On Tuesday morning, the FBI arrested Councilman Jose Huizar on “a federal racketeering charge that alleges he led a criminal enterprise that used his powerful position at City Hall to solicit and accept lucrative bribes and other financial benefits to enrich himself and his close associates in exchange for Huizar taking official actions favorable to the developers and others who financed and facilitated bribes.”  

The 116 page affidavit filed by the FBI in federal court is a dizzying account of the shakedowns by Huizar (and his cronies) of international (primarily Chinese) and domestic developers with projects in his district that began in 2012 and ended on November 7, 2018 when the FBI raided his offices and house.  

But what will Huizar do?  Will he fight the charges?  If so, how does he pay for the high-priced team of criminal defense lawyers? 

Or does he cop a plea like the other four defendants in the City Hall pay-to-play corruption scandal?  This will be contingent upon resigning from the City Council; coming clean on all his wrong doings; cooperating with the FBI’s efforts to catch bigger fish in the City, County, and State; making restitution; and serving time in a federal lockup.  In return, Huizar gets a lighter sentence and his mother, brother, and wife, the mother of his four children who was part of the criminal enterprise, receive immunity.  

Of course, the next question is, “Who’s next?” 

The prime target is Ray Chan, the former General Manager of the Department of Building and Safety and former Deputy Mayor for Economic Development under Mayor Eric Garcetti.  He and Huizar have been in cahoots since 2013. Chan also arranged for a wealthy Chinese real estate magnate to pledge $600,000 in collateral for a loan that allowed Huizar to settle a sexual harassment suit in 2014.  Chan is referred to 105 times in the FBI’s affidavit.    

There are also other minions, including lobbyists, consultants, labor leaders, lawyers, City Hall staffers, and other “Associates” of Huizar, all of whom helped facilitate numerous illegal transactions. 

But real battles will be when the Feds (and hopefully the City) go after the crooked real estate developers. This would involve not only criminal charges, but the refusal by the City to issue Certificates of Occupancy, eliminating the cash flow to the developers and, importantly, their banks.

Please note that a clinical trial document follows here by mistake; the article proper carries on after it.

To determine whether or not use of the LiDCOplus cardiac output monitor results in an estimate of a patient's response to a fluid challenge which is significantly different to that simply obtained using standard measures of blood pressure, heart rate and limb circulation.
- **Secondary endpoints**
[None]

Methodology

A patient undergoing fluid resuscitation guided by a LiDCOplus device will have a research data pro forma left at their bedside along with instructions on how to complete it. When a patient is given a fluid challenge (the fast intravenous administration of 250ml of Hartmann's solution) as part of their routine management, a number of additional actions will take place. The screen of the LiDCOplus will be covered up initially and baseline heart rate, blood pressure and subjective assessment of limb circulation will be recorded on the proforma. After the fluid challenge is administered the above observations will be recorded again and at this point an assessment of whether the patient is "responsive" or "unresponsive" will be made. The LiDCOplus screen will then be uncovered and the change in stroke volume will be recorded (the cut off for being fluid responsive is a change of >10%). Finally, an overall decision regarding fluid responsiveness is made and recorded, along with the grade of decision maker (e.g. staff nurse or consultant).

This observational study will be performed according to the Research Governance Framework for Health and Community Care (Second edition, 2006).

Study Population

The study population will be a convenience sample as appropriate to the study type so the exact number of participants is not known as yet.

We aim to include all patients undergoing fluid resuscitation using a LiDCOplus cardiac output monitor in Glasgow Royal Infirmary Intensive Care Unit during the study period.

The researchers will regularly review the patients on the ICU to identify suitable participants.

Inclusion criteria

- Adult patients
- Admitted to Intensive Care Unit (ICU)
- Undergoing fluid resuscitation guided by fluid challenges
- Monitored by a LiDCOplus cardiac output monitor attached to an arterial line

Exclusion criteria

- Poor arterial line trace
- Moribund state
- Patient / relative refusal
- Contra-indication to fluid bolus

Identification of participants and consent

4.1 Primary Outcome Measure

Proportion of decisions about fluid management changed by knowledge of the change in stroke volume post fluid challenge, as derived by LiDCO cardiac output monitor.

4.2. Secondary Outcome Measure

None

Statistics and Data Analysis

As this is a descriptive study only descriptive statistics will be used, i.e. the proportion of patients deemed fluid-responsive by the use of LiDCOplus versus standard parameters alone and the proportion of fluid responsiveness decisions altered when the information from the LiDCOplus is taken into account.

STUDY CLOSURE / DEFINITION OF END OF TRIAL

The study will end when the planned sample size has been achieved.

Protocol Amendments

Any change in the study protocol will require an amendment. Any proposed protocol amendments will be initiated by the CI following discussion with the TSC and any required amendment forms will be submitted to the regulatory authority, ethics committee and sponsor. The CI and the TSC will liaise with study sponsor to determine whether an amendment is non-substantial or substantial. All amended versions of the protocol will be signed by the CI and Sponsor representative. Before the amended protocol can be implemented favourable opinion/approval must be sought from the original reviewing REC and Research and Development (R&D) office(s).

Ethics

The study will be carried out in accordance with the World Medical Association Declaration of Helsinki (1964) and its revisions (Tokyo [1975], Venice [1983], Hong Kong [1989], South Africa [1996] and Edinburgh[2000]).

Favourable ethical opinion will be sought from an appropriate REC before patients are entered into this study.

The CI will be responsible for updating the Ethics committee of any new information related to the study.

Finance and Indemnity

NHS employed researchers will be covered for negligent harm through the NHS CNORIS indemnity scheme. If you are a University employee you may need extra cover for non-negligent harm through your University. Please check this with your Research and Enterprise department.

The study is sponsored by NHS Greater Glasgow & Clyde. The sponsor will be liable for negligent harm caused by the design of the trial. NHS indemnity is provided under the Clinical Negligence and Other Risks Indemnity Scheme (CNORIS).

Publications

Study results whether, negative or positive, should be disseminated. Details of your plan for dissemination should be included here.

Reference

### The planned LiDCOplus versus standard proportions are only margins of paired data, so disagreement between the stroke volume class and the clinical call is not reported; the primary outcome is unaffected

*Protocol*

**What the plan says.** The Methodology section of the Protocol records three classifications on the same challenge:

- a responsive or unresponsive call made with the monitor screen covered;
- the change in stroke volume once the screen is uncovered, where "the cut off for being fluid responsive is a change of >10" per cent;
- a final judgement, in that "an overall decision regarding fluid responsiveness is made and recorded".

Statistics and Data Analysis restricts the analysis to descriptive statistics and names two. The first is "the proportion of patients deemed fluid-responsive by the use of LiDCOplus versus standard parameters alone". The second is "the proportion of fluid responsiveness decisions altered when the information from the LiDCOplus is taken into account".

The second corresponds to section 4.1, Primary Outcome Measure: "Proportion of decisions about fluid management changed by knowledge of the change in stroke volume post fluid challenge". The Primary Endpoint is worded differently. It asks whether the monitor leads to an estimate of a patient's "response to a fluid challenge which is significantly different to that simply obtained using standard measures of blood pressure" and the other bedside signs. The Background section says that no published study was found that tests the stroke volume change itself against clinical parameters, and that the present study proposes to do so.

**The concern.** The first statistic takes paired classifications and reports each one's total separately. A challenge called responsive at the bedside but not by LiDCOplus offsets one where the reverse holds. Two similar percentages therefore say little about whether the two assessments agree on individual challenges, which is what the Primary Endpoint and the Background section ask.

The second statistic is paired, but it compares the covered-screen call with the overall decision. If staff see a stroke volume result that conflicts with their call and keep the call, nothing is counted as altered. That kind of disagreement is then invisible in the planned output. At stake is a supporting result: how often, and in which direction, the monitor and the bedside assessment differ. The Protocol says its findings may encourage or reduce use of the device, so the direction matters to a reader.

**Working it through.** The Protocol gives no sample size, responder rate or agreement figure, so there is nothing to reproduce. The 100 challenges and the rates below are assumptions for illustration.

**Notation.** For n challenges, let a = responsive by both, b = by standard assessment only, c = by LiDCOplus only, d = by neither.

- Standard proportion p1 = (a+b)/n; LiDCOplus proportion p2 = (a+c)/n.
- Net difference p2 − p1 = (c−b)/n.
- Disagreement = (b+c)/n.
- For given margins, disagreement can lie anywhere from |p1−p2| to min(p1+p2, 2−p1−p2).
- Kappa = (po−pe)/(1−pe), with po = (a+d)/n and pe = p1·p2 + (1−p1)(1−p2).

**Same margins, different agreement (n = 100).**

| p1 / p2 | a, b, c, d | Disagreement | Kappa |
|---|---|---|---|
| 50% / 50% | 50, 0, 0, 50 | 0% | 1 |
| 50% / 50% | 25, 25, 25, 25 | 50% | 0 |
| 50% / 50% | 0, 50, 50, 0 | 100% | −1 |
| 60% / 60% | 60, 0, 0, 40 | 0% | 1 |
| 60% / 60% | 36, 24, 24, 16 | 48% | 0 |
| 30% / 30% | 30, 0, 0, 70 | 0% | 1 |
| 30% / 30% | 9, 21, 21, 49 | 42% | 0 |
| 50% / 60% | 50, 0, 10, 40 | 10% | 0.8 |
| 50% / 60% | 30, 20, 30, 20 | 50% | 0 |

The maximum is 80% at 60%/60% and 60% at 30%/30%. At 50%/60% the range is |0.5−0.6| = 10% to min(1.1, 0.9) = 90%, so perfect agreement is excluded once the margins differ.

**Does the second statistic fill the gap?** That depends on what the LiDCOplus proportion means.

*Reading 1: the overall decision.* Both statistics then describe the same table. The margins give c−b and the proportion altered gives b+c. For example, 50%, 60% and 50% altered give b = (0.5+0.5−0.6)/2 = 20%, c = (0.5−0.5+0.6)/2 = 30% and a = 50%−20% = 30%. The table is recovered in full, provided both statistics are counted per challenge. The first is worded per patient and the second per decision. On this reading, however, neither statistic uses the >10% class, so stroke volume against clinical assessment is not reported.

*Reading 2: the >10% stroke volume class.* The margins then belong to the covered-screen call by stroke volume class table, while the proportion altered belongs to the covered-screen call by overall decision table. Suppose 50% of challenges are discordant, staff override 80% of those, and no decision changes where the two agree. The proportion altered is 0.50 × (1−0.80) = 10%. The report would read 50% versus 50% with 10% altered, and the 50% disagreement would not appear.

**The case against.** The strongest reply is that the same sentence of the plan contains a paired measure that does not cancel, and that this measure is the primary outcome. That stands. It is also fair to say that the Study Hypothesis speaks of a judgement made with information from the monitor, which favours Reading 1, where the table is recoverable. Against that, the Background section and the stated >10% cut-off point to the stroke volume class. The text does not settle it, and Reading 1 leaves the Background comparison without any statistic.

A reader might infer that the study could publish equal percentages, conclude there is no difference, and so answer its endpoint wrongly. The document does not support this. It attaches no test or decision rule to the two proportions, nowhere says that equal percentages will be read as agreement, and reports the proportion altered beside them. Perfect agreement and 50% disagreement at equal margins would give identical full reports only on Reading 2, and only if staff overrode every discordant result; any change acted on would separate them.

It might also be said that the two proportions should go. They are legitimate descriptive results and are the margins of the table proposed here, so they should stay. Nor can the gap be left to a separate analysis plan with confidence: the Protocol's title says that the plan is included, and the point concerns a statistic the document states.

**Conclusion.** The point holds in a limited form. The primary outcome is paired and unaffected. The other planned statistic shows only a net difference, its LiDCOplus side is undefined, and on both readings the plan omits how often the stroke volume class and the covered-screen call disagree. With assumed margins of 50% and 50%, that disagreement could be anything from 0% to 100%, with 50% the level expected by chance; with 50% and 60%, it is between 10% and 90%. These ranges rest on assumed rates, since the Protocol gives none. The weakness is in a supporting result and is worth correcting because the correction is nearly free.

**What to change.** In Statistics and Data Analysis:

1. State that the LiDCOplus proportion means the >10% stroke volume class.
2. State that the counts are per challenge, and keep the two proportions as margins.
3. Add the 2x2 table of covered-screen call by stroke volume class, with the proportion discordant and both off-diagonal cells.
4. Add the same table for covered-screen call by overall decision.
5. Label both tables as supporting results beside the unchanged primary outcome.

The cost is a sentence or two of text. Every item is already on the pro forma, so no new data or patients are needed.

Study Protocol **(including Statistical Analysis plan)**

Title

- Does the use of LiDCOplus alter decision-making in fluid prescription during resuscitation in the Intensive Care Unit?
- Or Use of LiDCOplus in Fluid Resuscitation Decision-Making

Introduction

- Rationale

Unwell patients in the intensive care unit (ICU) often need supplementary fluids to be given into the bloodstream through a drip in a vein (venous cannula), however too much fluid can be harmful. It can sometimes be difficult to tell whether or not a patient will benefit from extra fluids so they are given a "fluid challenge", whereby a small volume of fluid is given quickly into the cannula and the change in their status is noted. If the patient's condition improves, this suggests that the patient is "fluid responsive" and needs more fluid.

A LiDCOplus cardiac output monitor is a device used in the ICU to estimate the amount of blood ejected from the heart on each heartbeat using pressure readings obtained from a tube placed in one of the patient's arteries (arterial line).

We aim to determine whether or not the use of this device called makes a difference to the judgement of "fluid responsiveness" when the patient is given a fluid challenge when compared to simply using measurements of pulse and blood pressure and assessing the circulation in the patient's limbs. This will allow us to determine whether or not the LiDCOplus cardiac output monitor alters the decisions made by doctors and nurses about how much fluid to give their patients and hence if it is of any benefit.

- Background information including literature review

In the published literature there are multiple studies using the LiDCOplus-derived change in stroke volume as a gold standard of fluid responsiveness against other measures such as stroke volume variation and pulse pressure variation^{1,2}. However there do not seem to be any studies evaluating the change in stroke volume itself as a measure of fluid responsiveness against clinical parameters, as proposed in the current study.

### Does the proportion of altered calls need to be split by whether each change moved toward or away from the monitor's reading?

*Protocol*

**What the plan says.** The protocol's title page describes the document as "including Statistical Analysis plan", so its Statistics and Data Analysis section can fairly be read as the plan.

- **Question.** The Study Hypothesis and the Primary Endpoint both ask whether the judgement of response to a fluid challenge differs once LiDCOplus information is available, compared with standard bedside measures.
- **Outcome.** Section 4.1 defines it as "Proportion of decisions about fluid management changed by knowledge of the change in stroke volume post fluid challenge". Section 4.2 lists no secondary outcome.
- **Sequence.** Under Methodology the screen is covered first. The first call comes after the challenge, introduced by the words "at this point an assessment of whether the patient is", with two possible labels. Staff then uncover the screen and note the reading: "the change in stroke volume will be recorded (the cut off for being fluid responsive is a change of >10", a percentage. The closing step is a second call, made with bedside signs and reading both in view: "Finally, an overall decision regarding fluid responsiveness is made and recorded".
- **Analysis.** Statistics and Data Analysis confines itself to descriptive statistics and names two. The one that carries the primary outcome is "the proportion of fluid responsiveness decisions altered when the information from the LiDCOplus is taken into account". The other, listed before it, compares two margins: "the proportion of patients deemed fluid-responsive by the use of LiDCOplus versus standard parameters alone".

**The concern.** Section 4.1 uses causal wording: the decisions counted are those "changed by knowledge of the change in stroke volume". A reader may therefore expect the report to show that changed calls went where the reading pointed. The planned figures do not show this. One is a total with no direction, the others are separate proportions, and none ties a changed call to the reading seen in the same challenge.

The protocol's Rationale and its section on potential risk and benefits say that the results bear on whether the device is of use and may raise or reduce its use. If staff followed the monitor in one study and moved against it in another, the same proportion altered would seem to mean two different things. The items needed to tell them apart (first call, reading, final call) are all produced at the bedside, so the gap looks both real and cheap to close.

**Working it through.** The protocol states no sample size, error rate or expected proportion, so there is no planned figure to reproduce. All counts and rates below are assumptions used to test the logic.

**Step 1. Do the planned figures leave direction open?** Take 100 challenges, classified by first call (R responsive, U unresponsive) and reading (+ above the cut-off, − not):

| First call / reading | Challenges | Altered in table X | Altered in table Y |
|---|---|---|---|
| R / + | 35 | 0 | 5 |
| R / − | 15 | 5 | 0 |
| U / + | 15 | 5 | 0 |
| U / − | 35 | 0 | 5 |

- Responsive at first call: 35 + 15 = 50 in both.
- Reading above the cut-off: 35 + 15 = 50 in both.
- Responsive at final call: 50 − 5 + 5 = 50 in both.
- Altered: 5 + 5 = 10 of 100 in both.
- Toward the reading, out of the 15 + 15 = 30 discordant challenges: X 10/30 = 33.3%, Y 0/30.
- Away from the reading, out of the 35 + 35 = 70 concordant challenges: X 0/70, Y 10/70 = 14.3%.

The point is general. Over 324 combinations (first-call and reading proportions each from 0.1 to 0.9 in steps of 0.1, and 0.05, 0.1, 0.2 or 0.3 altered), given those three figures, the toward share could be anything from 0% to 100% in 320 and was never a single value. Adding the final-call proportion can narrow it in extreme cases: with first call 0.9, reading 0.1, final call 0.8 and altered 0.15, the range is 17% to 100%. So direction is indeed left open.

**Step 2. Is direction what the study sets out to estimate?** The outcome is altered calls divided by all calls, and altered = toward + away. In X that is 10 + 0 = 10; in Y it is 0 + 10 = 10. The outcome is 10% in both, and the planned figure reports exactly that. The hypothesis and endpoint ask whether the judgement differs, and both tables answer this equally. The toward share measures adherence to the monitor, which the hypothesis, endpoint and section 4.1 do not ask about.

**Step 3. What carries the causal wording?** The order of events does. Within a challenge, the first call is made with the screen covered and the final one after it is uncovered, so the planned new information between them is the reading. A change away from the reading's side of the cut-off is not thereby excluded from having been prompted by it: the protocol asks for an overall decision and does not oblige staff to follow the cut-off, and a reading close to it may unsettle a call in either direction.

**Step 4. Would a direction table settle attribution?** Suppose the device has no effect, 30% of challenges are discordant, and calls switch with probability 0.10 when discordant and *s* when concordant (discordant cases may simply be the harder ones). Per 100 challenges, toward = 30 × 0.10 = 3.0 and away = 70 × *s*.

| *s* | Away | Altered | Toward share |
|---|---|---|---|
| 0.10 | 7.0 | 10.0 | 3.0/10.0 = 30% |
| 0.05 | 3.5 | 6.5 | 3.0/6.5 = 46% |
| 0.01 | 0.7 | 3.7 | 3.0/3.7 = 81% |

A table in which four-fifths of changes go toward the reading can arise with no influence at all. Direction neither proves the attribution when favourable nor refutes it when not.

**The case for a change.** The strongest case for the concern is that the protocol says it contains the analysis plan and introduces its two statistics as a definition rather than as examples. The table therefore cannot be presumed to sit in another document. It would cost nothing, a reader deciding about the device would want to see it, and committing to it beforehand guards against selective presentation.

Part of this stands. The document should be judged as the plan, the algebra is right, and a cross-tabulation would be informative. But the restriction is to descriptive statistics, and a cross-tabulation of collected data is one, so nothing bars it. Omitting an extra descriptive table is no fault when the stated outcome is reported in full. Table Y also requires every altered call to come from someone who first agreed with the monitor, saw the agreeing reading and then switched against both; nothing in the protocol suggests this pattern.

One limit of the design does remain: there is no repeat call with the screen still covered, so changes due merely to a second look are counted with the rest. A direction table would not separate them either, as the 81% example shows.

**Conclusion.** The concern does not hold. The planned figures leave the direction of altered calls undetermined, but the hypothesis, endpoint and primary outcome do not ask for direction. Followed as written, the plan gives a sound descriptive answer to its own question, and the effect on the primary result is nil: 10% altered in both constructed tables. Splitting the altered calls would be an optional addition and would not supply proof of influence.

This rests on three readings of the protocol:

In addition, the City and other entities may have the ability under California Code Section 1090 to declare any contracts associated with wrongdoing to be null and void.  This may allow the City to seize the properties of the developers who played ball with the corrupt Huizar enterprise.  

There are several developers that are of particular interest. 

Developer M, a generous contributor to Huizar sponsored political action committees, was granted permits to build a 35 story, out of character, residential development in the low-rise Arts District.  

Chairman E, a Chinese national and a billionaire, wanted to develop a 77-story mixed used development in DTLA.  Not only did he provide the collateral for Huizar’s $600,000 loan (which he lost when Huizar defaulted on the loan), he also entertained Huizar and his henchmen in Las Vegas with free chips, fancy dinners, and high-end call girls. 

Chairman D, a Chinese national with extensive worldwide real estate holdings, played ball with Huizar to facilitate the redevelopment of an existing property into a mixed use development consisting of 650 residential units, 300 hotel rooms, and 80,000 square feet of commercial space.  

The FBI and the US Attorney’s Office should go after these and other developers with the full force of the federal government.  This may create an international incident as the Chinese developers probably have strong ties with China’s leaders.  But that may be a positive because it will highlight the corruption that has enveloped City Hall. 

The refusal to issue Certificates of Occupancy, the prospects of property seizures, and the filing of criminal charges will send a strong message to the banks that they must be extraordinarily careful to avoid loan losses.  

At the same time, the Mayor and the City Council, who knew (or should have known) about Huizar’s illegal activities, must endorse reform.  This would include implementing Councilman David Ryu’s call for a charter measure that would limit the City Council’s ability to meddle in the planning process. In a June 24 op-ed in The Times, former City Councilman Michael Woo called for an independent, well financed Inspector General who would have the ability to initiate criminal investigations. 

Without reform, why should we vote to approve the amendment of Proposition 13, the Split Roll, that would funnel $250 million in new money to our corrupt and fiscally irresponsible elected officials who occupy City Hall? 

Crossposted at CityWatchLA